The firm, however, quickly found out that wasn't the case, especially for enterprise customers, he said. Enterprises, "while they may have tried to adopt Agile on the development side of the house ... were not equipped to see success with adopting the cloud."
This discovery led Nebulaworks to turn its attention to helping enterprises adopt DevOps principles and methods organizationwide, he said.
Nebulaworks has 12 people on staff that for the most part are all focused on three main objectives, which are to assist enterprises with upskilling through training and workshops; doing process optimization work; and integrating modern toolchains.
Ciborowski said his career in engineering prior to starting Nebulaworks gave him a strong DevOps background. "The skills were there. It's how I honed and ran my shop and my teams," he said. This background allowed Nebulaworks to educate new hires internally rather than hunt the job market for the elusive DevOps software development skills in demand.
"We ended up building our own [staff]: mentoring, training and teaching them things that I had learned along the way and then moving them very quickly through the paces, from shadowing to actually doing engineering work to leading consulting engagements," Ciborowski said.
Supporting Agile transformations
Channel firms have found unique approaches to address the DevOps and Agile software development skills in demand Eliassen Group, based in Reading, Mass., entered the Agile consulting arena in 2009 with an extensive history as an IT staffing company firm. Since then, Eliassen has built out its Agile consulting practice with a full suite of services that include advisory, training, coaching and staffing services.
Customers can either contract Eliassen for help with a certain aspect of an Agile transition, such as training or staffing, or for a full Agile transformation package, said Scott Cordeiro, executive vice president of professional services at Eliassen.
For a customer looking to do a companywide Agile transition, Eliassen will generally begin by working with the organization at the advisory stage. Eliassen starts with "discovery session," which involves working with the organization to understand its current processes and goals. The discovery session includes interviews with key stakeholders and observing the customer's "major functions or rituals," he noted. Eliassen will then produce a recommendations report that identifies what the organization is doing well, where there are gaps and how they are going to get their desired end state.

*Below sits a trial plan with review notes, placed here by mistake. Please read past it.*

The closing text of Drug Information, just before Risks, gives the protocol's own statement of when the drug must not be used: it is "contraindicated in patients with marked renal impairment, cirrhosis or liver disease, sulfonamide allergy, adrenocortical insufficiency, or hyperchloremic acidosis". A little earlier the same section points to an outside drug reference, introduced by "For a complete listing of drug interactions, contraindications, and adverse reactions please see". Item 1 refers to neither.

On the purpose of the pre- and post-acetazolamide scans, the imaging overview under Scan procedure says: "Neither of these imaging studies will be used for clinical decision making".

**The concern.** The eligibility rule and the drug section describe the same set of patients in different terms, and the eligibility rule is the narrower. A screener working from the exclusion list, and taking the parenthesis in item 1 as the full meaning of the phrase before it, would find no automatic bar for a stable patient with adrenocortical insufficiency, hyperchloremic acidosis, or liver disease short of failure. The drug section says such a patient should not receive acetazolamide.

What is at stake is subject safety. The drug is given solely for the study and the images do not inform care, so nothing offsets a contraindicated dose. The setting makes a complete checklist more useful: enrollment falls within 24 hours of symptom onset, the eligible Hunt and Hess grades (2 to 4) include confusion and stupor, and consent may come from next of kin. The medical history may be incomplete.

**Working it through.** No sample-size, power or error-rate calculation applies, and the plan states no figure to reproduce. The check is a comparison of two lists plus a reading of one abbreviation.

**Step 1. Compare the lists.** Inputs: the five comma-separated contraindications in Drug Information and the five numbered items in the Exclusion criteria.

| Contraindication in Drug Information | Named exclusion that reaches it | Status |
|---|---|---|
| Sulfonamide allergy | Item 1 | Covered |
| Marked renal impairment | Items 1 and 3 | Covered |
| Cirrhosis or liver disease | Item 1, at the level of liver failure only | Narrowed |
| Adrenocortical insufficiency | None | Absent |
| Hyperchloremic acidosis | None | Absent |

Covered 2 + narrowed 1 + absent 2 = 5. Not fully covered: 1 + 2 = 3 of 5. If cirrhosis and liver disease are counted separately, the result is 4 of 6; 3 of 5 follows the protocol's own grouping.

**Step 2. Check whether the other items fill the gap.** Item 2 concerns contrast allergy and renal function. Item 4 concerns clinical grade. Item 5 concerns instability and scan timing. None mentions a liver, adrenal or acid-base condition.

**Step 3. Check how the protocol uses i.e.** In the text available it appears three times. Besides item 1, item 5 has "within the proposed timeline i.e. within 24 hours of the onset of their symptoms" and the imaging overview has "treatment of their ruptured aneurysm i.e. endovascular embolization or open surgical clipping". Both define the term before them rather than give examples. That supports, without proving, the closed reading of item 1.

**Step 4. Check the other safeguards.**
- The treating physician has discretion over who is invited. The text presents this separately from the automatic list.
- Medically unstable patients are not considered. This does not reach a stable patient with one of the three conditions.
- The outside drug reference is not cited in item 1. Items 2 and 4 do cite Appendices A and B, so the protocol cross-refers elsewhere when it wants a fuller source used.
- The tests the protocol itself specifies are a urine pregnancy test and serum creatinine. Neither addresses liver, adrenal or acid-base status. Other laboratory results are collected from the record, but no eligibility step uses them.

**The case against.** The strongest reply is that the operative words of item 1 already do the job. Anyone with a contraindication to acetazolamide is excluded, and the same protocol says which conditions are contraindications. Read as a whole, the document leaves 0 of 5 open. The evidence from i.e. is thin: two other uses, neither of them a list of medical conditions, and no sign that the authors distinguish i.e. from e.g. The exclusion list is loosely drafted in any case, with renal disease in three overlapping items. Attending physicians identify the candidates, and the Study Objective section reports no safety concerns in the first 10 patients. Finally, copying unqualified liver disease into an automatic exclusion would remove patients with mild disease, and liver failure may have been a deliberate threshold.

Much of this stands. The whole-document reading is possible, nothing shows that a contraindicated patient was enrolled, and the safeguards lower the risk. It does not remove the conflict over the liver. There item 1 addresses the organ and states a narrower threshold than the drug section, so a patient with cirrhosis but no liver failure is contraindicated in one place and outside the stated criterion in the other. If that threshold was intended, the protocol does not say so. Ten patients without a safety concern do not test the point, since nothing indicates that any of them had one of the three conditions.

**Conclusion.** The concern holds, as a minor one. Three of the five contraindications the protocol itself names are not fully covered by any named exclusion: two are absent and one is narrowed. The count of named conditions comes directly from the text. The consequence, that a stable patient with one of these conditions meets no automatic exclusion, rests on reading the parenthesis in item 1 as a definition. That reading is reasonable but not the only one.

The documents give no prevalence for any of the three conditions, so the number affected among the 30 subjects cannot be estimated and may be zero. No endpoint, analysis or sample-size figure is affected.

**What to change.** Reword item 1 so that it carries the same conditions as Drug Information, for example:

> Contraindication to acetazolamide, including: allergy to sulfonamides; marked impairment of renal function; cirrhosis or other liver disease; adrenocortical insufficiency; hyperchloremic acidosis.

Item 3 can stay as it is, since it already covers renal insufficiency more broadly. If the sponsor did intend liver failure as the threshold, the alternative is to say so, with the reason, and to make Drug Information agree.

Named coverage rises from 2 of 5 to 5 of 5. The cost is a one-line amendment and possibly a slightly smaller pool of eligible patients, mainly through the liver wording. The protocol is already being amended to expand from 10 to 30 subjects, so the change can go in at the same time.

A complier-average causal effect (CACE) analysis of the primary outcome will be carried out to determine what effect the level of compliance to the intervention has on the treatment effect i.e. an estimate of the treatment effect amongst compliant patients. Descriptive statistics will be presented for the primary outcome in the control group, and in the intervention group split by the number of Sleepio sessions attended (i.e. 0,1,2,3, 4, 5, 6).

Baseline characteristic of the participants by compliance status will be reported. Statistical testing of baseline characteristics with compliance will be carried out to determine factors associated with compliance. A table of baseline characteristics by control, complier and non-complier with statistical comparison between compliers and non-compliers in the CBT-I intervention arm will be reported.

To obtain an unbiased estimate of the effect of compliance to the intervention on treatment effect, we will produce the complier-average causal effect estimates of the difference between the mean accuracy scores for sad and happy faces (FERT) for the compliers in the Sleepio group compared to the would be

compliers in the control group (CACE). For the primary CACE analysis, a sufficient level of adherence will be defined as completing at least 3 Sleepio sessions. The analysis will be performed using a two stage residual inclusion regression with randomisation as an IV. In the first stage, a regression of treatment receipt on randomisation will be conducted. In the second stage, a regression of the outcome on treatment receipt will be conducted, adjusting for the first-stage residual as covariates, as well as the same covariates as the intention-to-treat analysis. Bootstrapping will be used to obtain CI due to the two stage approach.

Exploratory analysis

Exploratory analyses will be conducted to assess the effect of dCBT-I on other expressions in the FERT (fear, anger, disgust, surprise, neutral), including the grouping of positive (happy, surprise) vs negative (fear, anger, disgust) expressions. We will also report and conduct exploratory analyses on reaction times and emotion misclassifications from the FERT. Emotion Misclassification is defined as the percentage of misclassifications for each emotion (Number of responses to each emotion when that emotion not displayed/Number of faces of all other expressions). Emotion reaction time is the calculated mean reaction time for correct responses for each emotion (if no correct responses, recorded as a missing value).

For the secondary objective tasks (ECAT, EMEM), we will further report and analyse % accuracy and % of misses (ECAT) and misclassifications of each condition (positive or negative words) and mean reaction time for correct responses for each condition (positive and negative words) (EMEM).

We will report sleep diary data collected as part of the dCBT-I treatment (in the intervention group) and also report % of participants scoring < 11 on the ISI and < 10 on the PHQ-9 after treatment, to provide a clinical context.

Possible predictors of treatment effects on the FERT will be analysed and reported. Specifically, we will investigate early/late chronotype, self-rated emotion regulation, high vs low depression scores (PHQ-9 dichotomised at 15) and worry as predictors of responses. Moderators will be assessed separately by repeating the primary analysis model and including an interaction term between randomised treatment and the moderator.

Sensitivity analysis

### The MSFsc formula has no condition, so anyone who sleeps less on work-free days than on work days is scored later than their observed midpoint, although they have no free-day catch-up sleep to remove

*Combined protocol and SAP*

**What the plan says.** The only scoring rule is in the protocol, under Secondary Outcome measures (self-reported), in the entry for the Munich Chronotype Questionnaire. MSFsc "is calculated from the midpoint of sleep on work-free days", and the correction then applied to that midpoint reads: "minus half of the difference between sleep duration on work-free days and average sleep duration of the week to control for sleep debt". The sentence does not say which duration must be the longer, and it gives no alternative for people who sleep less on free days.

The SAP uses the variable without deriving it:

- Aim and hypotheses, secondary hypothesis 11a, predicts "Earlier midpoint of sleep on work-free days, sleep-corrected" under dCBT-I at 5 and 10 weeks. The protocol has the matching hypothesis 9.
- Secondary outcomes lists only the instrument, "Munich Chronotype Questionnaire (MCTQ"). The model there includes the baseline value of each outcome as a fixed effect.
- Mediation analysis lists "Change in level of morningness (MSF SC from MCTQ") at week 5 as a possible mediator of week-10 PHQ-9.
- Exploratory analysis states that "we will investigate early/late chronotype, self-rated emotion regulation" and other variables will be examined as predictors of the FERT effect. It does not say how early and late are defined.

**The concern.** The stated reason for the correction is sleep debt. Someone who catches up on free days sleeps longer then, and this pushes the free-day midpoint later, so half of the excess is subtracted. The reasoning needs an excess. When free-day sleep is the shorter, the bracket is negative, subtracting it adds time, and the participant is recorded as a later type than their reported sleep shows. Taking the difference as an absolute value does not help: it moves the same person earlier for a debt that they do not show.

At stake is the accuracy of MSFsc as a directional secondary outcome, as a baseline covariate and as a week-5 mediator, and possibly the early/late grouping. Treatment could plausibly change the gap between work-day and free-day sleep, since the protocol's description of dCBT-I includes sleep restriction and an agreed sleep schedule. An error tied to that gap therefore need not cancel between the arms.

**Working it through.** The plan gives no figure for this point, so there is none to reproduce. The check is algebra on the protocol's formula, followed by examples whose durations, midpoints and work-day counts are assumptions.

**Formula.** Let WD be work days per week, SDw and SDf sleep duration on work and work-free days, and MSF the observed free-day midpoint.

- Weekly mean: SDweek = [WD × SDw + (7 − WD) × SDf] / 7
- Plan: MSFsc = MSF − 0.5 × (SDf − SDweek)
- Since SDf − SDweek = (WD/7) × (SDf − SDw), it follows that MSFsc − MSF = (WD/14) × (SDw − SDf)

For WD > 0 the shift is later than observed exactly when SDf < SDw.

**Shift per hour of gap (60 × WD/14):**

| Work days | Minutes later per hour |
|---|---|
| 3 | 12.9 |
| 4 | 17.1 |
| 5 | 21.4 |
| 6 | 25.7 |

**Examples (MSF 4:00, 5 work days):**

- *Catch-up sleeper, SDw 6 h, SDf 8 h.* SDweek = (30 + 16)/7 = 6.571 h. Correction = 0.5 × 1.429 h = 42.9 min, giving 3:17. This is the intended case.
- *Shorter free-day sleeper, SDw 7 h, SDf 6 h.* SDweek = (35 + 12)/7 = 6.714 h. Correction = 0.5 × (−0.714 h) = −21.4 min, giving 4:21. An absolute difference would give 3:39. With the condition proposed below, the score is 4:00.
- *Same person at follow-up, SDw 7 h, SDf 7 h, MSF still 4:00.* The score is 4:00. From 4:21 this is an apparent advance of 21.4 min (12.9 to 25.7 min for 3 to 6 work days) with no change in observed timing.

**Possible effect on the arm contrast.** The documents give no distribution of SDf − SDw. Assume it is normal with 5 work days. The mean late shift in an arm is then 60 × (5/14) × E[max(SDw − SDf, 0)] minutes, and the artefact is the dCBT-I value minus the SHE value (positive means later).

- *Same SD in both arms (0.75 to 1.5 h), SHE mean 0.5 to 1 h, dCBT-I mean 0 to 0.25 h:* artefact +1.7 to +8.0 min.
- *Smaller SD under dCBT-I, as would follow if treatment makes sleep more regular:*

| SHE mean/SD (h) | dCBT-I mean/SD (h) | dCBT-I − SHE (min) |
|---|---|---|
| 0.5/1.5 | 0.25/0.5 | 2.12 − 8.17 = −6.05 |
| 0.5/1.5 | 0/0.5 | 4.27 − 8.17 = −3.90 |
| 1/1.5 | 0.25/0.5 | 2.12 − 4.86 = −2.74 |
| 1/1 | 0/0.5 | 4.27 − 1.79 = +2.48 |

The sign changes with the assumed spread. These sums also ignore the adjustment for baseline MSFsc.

The next step in Eliassen's approach is to provide training services informed by the discovery session and resulting recommendation report. Training generally starts at the organization's leadership level, Cordeiro said, before encompassing every employee involved in the transition. Educational activities include workshops and role-based training.
Training then leads to "pilot-based coaching," Cordeiro explained. He said Eliassen's coaching services are "more of an art and a science combination," presenting critical guidance and support the customer needs to adopt and improve Agile methods and practices.
The final step is to staffing. As an IT staffing company, Eliassen can tap into its staffing engine to help customers find the additional human resources the customer requires for the Agile transition, he said. Eliassen has access to a talent database of more than 9,500 Agile practitioners, according to the company.
Cordeiro said that Eliassen's combination of its staffing engine and consulting services has put the company in a unique competitive position, allowing it to compete against small or boutique consultancies, large consulting shops, as well as classic staffing firms.